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By promise search problem, I mean a search problem for which the solution is guaranteed to exist (e.g. find a solution to a linear system of equations, knowing that a solution does exist).

Are there any search problems for which adding this guarantee decreases the complexity of the problem, i.e. the algorithm is able to leverage the promise?

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  • $\begingroup$ Given a bit string guaranteed to have a 1, a lookup table can be used to find the first 1. That replaces testing each bit. logn (one memory reference) versus n (bit tests) speedup with the guarantee. $\endgroup$ Sep 11, 2022 at 11:06

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Assuming that you can efficiently verify that any proposed solution is valid, no such problem exists. There's a trivial reduction. Suppose there was an algorithm $A$ that made use of the promise, and let its worst-case running time (on instances where the promise holds) be $T(n)$.

Now, for the search problem, you are given an instance where you're not sure whether the promise holds. No problem. Run $A$ on this instance, but terminate it after it executes $T(n)$ steps. If $A$ outputs anything, verify that it is a valid solution; if so, output it, and if not, output that no solution exists. If you have to terminate $A$, output that no solution exists.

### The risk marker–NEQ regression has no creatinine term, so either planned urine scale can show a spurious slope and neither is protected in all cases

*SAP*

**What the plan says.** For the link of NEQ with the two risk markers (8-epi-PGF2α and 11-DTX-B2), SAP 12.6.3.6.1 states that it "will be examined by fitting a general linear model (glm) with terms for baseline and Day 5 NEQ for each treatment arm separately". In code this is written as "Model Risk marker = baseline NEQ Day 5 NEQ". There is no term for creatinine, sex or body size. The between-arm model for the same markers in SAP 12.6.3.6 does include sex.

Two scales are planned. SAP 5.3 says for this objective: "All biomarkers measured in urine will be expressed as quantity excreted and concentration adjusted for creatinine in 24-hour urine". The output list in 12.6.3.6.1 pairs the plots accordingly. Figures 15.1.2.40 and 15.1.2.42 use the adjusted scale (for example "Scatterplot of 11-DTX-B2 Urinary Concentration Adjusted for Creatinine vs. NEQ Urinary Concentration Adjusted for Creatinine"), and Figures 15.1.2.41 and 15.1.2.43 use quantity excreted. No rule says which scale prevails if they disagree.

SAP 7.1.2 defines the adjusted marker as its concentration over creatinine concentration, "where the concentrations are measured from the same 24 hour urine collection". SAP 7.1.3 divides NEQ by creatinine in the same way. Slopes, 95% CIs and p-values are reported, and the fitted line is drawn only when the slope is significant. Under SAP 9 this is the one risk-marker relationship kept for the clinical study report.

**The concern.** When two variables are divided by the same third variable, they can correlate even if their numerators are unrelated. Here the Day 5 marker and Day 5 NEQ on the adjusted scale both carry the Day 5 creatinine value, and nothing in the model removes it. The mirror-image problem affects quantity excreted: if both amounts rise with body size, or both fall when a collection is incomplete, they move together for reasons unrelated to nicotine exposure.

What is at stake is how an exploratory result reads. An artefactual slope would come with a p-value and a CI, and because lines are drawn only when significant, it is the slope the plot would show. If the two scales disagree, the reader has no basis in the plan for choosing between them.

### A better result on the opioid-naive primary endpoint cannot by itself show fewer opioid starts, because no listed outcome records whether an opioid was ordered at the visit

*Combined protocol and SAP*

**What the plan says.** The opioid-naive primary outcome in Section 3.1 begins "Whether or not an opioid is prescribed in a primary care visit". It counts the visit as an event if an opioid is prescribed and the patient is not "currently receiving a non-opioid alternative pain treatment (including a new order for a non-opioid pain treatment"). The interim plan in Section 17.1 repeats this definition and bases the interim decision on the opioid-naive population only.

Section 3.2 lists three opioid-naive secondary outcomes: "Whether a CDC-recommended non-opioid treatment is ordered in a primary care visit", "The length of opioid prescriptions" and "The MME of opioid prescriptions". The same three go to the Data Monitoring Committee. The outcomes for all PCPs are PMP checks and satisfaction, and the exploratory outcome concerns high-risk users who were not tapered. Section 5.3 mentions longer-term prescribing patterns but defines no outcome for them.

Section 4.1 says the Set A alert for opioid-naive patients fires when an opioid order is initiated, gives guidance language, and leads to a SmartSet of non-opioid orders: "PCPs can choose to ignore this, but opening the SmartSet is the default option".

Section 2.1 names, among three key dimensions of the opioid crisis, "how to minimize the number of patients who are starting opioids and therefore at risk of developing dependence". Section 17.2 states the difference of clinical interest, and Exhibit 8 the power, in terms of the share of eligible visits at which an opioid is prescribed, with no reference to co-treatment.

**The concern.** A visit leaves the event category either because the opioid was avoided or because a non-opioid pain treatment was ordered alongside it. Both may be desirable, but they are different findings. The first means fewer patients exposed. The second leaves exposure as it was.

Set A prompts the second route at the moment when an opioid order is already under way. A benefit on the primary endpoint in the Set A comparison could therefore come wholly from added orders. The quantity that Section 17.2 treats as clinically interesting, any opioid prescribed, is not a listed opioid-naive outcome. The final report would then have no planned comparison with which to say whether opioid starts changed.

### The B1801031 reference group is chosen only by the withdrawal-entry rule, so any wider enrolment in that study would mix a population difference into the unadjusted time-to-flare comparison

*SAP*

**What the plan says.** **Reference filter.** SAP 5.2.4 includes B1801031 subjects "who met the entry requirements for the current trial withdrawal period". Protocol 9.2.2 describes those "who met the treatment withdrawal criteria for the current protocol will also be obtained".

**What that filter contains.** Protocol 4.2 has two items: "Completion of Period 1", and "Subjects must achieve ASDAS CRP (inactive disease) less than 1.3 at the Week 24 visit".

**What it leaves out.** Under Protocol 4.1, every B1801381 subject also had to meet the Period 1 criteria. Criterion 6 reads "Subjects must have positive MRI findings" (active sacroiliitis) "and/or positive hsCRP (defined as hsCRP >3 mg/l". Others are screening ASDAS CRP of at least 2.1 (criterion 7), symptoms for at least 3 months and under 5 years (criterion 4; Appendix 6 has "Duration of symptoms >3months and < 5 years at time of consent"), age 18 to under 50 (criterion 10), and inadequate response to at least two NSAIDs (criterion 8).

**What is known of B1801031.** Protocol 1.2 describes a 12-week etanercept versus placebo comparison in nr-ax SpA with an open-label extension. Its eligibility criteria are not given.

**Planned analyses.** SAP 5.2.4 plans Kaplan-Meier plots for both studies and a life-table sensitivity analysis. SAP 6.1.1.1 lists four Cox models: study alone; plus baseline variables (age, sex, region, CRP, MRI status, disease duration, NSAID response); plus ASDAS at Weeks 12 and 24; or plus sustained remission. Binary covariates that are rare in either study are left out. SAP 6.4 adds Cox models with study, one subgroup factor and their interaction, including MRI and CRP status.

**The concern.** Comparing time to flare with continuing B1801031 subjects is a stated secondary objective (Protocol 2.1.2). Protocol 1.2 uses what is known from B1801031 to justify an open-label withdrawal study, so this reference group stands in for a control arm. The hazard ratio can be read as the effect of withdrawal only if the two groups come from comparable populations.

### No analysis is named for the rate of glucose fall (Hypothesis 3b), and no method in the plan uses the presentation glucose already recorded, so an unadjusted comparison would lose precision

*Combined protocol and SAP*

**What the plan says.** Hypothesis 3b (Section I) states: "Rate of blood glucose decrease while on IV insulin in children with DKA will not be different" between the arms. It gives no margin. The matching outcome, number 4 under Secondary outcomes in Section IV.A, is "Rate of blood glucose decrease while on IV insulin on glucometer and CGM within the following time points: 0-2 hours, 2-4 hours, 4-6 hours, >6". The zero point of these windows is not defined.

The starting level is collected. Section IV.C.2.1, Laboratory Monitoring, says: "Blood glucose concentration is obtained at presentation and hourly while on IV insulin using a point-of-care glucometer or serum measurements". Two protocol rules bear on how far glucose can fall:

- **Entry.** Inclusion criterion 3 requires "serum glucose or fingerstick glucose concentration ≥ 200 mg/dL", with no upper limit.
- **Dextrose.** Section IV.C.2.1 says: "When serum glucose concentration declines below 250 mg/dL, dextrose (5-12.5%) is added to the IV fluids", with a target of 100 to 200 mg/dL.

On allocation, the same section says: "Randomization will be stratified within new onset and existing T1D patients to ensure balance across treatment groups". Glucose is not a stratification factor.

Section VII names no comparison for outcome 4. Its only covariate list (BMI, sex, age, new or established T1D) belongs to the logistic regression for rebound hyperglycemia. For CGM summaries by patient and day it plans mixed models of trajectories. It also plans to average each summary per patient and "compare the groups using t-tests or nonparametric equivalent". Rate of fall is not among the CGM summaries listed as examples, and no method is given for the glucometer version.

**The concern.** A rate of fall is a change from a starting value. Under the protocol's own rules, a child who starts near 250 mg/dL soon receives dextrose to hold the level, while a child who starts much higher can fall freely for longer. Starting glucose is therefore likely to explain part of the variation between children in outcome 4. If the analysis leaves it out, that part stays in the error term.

This procedure gives an algorithm for the search problem that is always correct (the proof is by a simple case split on whether the instance has a solution or not), and whose running time is $O(T(n)+V(n))$, where $V(n)$ is the time to verify a proposed solution. Therefore you can solve the search problem about as fast as you can solve the promise search problem.

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The search problem “given a Turing machine that terminates, compute its output” is computable, but it is not computable without the promise (it is as hard as the halting problem).

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